Industry-specific resources are also available to the compliance practitioner. One such initiative is theanticorruption training manual produced by the Global Infrastructure Anti-Corruption Center (GIACC), in collaboration with the U.K. branch of Transparency International. The training manual is designed specifically for the infrastructure, construction, and engineering sectors, with the aim of helping professionals in these industries understand corruption and how to avoid it. The manual is intended for use by companies as part of their training.

Currently, two versions of the manual are available: the international version, and the version written specifically for use in England and Wales. In addition, GIACC offers a free online anticorruption training module, available in seven languages and intended for use either by individuals, or by professional institutions and organizations as part of their member and employee training programs. The training module is aimed primarily at middle and senior management whose work involves procurement, tendering, sales and marketing, design, project management, claims management, commercial management, financial management, legal, compliance, and internal audit.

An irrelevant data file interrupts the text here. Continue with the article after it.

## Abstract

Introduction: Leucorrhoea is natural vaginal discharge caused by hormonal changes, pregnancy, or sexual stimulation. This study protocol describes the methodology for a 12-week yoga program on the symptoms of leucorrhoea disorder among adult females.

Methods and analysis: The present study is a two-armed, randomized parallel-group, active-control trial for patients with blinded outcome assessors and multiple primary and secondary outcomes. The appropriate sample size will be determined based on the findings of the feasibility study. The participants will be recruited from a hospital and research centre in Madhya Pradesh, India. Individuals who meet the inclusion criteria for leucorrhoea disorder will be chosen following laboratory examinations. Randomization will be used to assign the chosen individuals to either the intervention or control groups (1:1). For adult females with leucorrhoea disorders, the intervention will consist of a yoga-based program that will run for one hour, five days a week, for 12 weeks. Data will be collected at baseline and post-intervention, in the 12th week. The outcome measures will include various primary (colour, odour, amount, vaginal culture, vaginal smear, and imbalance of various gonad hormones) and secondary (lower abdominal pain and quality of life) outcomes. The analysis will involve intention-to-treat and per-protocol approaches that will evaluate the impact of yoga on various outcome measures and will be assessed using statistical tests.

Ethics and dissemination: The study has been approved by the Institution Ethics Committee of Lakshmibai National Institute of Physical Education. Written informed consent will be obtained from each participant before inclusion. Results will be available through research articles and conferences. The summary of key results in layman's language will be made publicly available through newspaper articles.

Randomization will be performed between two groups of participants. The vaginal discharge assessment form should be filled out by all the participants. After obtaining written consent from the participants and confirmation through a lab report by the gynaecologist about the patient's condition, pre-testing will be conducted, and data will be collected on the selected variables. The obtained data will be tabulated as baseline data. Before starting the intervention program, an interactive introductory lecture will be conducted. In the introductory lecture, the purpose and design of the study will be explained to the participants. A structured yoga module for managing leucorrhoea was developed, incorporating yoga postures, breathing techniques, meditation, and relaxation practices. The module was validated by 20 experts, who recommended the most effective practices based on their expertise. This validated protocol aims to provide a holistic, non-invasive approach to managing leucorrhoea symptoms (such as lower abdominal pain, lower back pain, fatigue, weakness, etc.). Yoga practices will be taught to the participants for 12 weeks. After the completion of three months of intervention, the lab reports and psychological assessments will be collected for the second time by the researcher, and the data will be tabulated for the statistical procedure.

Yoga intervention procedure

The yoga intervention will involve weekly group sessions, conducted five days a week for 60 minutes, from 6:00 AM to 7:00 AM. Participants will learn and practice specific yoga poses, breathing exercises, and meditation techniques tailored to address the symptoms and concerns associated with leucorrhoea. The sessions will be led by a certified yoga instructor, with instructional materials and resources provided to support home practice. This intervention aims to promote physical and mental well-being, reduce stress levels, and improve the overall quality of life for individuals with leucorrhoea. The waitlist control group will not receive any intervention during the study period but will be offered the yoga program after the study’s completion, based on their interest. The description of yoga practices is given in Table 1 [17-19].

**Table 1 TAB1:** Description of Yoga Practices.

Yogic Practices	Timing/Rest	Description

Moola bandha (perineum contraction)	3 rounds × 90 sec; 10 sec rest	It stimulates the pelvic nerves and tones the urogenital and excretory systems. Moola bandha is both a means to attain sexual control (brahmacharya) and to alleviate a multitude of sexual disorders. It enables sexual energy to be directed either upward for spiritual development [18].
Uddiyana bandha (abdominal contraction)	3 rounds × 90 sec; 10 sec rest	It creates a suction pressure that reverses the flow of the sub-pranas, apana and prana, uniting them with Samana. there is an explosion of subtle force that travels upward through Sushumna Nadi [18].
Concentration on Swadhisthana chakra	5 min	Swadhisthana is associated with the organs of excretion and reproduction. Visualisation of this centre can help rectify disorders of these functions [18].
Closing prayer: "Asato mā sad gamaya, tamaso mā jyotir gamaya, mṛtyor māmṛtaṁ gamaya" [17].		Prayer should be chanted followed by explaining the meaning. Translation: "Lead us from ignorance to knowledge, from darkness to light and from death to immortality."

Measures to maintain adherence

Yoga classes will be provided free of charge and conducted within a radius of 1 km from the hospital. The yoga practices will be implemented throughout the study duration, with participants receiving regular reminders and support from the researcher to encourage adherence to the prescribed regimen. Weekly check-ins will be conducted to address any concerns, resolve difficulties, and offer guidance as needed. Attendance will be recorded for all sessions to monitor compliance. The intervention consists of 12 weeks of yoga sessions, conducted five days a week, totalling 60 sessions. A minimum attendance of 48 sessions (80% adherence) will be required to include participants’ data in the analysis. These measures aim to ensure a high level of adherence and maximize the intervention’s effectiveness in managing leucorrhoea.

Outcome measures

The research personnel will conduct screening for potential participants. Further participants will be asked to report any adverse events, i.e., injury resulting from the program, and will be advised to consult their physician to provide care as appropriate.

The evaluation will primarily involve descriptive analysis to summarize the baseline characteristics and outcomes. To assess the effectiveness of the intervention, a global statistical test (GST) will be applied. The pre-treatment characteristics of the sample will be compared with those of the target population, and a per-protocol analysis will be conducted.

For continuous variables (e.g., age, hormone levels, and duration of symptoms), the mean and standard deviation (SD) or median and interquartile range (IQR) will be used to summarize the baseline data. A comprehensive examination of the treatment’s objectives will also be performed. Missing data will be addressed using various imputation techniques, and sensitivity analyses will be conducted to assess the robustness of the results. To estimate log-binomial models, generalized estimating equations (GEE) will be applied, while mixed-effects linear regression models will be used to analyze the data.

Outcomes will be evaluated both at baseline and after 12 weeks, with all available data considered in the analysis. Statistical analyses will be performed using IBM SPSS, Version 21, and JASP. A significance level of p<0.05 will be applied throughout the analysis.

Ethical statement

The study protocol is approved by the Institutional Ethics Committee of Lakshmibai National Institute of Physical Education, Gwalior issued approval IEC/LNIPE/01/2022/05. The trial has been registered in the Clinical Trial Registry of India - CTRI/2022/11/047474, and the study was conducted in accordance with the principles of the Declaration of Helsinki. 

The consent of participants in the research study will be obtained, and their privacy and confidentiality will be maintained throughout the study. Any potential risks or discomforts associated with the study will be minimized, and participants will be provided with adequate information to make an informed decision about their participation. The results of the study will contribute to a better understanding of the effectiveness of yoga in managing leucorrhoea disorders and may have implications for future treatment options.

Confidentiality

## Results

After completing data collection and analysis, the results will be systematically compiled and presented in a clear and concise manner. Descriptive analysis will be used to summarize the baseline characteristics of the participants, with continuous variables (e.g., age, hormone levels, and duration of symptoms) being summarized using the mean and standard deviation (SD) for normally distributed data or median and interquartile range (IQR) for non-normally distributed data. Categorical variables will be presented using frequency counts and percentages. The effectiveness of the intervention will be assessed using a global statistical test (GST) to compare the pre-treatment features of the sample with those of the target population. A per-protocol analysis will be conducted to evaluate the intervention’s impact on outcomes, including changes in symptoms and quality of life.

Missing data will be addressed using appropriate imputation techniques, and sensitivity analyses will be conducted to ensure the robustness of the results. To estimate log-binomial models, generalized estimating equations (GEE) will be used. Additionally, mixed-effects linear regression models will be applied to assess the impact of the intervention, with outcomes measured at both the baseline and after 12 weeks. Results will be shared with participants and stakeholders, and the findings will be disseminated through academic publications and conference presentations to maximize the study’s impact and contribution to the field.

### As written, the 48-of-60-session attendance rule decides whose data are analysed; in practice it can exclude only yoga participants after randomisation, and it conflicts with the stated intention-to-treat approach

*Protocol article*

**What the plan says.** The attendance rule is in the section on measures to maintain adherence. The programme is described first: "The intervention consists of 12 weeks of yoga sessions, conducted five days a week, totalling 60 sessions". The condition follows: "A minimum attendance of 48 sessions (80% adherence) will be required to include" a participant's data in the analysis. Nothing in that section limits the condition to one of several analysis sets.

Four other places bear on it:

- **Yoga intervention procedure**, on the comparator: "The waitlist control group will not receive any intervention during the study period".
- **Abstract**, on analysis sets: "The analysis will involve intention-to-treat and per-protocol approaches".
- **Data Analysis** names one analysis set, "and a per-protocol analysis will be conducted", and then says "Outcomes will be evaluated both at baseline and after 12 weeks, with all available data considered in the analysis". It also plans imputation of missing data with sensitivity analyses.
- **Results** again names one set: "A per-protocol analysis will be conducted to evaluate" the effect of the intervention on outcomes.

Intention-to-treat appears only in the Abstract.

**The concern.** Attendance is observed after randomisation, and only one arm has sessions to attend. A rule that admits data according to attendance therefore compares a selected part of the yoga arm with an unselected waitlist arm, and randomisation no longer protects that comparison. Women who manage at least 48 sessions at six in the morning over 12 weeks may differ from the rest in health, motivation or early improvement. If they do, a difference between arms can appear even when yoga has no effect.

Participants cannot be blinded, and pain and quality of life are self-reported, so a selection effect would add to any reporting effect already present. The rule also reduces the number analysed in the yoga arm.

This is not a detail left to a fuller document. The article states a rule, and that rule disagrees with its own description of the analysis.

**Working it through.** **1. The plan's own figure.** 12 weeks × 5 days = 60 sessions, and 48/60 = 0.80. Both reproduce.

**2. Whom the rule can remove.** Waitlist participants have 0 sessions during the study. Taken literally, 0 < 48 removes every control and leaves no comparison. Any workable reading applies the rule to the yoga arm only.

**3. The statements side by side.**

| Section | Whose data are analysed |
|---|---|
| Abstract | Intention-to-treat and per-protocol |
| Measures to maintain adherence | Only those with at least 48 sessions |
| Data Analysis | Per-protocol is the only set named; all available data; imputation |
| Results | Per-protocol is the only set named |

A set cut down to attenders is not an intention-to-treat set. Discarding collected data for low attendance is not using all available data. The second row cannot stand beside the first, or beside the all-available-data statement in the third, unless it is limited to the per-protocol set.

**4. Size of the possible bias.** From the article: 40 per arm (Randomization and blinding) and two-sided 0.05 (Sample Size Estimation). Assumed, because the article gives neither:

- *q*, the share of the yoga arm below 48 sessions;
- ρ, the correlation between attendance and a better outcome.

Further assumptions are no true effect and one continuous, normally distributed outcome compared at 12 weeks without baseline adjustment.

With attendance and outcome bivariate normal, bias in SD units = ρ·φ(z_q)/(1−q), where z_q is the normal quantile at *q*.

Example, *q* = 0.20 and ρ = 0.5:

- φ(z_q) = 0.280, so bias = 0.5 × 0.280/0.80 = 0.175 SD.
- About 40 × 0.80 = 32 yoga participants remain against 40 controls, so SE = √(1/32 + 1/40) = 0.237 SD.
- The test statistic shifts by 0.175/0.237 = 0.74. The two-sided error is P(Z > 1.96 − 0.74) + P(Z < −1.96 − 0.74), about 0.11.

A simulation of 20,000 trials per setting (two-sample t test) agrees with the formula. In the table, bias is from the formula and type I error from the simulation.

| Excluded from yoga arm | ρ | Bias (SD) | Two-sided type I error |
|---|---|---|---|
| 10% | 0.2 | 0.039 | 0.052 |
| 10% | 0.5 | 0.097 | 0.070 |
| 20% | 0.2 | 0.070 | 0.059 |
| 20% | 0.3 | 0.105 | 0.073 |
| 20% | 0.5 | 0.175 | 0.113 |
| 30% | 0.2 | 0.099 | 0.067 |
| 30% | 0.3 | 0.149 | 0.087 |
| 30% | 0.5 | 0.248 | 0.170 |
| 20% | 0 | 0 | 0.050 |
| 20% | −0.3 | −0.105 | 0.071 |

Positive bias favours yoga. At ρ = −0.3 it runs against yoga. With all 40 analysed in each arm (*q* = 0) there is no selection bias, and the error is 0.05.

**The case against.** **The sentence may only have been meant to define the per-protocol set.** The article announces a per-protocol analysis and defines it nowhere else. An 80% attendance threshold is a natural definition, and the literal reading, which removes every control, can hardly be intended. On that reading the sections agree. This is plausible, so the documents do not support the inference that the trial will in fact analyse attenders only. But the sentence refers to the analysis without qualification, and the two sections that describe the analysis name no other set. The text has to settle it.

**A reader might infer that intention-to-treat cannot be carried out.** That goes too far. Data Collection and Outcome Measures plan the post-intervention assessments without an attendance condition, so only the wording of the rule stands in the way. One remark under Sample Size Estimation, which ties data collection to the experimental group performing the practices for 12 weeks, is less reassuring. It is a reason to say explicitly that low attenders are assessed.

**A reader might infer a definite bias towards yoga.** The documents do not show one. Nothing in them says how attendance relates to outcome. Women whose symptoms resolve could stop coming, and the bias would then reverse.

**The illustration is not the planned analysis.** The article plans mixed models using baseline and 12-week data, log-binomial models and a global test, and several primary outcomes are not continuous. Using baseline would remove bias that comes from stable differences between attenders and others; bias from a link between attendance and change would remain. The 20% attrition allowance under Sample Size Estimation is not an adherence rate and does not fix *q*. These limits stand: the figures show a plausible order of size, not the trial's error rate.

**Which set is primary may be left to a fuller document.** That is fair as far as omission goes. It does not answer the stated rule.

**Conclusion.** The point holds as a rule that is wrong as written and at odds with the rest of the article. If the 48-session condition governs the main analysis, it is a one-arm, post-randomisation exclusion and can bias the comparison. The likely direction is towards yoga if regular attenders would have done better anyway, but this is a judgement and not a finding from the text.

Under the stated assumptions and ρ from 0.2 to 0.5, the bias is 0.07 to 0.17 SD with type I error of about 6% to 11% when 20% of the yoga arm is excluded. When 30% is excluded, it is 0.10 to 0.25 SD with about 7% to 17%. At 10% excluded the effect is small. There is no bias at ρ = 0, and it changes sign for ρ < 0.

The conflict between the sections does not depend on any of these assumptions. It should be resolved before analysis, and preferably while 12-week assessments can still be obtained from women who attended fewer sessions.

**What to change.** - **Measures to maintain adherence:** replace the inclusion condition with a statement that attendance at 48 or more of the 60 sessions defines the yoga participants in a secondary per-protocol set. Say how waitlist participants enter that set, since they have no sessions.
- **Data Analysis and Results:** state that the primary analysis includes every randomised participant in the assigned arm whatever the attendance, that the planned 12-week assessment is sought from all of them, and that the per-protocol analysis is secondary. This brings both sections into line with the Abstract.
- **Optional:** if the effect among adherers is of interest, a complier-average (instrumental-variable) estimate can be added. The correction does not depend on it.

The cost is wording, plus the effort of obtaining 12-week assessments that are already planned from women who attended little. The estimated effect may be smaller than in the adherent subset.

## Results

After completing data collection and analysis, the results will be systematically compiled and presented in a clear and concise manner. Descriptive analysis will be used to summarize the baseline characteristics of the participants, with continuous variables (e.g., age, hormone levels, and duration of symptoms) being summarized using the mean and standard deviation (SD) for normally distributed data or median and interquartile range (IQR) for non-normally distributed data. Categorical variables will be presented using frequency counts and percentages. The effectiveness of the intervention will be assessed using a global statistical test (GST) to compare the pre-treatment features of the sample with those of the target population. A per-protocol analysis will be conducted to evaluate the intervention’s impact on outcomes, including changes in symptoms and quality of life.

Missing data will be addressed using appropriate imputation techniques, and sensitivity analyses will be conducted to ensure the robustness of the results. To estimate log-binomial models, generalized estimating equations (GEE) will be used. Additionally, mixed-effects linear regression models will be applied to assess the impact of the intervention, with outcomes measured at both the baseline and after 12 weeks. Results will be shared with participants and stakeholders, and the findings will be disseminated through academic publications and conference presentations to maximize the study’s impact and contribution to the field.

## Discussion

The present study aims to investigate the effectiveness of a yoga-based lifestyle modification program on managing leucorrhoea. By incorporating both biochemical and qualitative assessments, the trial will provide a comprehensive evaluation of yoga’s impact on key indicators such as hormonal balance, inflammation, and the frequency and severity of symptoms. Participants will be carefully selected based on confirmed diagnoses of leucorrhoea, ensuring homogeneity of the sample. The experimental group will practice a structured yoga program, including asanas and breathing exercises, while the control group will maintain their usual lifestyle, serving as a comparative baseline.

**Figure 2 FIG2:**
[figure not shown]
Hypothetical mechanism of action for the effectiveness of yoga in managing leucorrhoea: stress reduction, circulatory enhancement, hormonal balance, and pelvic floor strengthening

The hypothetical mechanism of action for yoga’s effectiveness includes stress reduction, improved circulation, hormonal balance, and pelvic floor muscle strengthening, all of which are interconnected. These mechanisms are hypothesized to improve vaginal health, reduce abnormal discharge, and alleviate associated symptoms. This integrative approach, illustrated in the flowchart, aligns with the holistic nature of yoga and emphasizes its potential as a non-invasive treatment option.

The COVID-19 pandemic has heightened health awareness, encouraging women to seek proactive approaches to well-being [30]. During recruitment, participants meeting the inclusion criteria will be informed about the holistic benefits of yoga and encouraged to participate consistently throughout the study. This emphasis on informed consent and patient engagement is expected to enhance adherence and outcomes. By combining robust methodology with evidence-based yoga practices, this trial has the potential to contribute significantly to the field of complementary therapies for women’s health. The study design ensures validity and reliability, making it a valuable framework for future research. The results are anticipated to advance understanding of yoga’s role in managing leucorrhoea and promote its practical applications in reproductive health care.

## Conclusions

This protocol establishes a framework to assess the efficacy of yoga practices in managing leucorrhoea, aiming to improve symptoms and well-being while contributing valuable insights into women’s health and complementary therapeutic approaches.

Another similar resource, Ethicana, a 42-minute training video about corruption in the global construction industry, is a powerful training tool made available to the public free of charge by the Anti-Corruption Education and Training Initiative, a consortium of 12 cooperating agencies, including the American Society of Civil Engineers. While also specific to the engineering and construction industries, the bribery situations introduced in the film have broad applicability and serve as a springboard for substantive discussions on responding to corruption across industries. The film is subtitled in 28 languages and supplemented by other comprehensive training materials.

This is just a fraction of the online resources available to aid corporate anticorruption efforts. With such a wide variety of excellent, up-to-date, and free resources, the compliance professional may find that their compliance budget extends further than they expected. By leveraging these free tools and resources, in-house counsel can address many key issues while reallocating resources to other critical areas of compliance.

Alexandra Wrage is the president of TRACE, an antibribery compliance organization offering benchmarking, practical tools and services to multinational companies. She also serves on the Independent Governance Committee of the Fédération Internationale de Football Association (FIFA), football’s governing body. Prior to founding TRACE, Ms. Wrage was international counsel at Northrop Grumma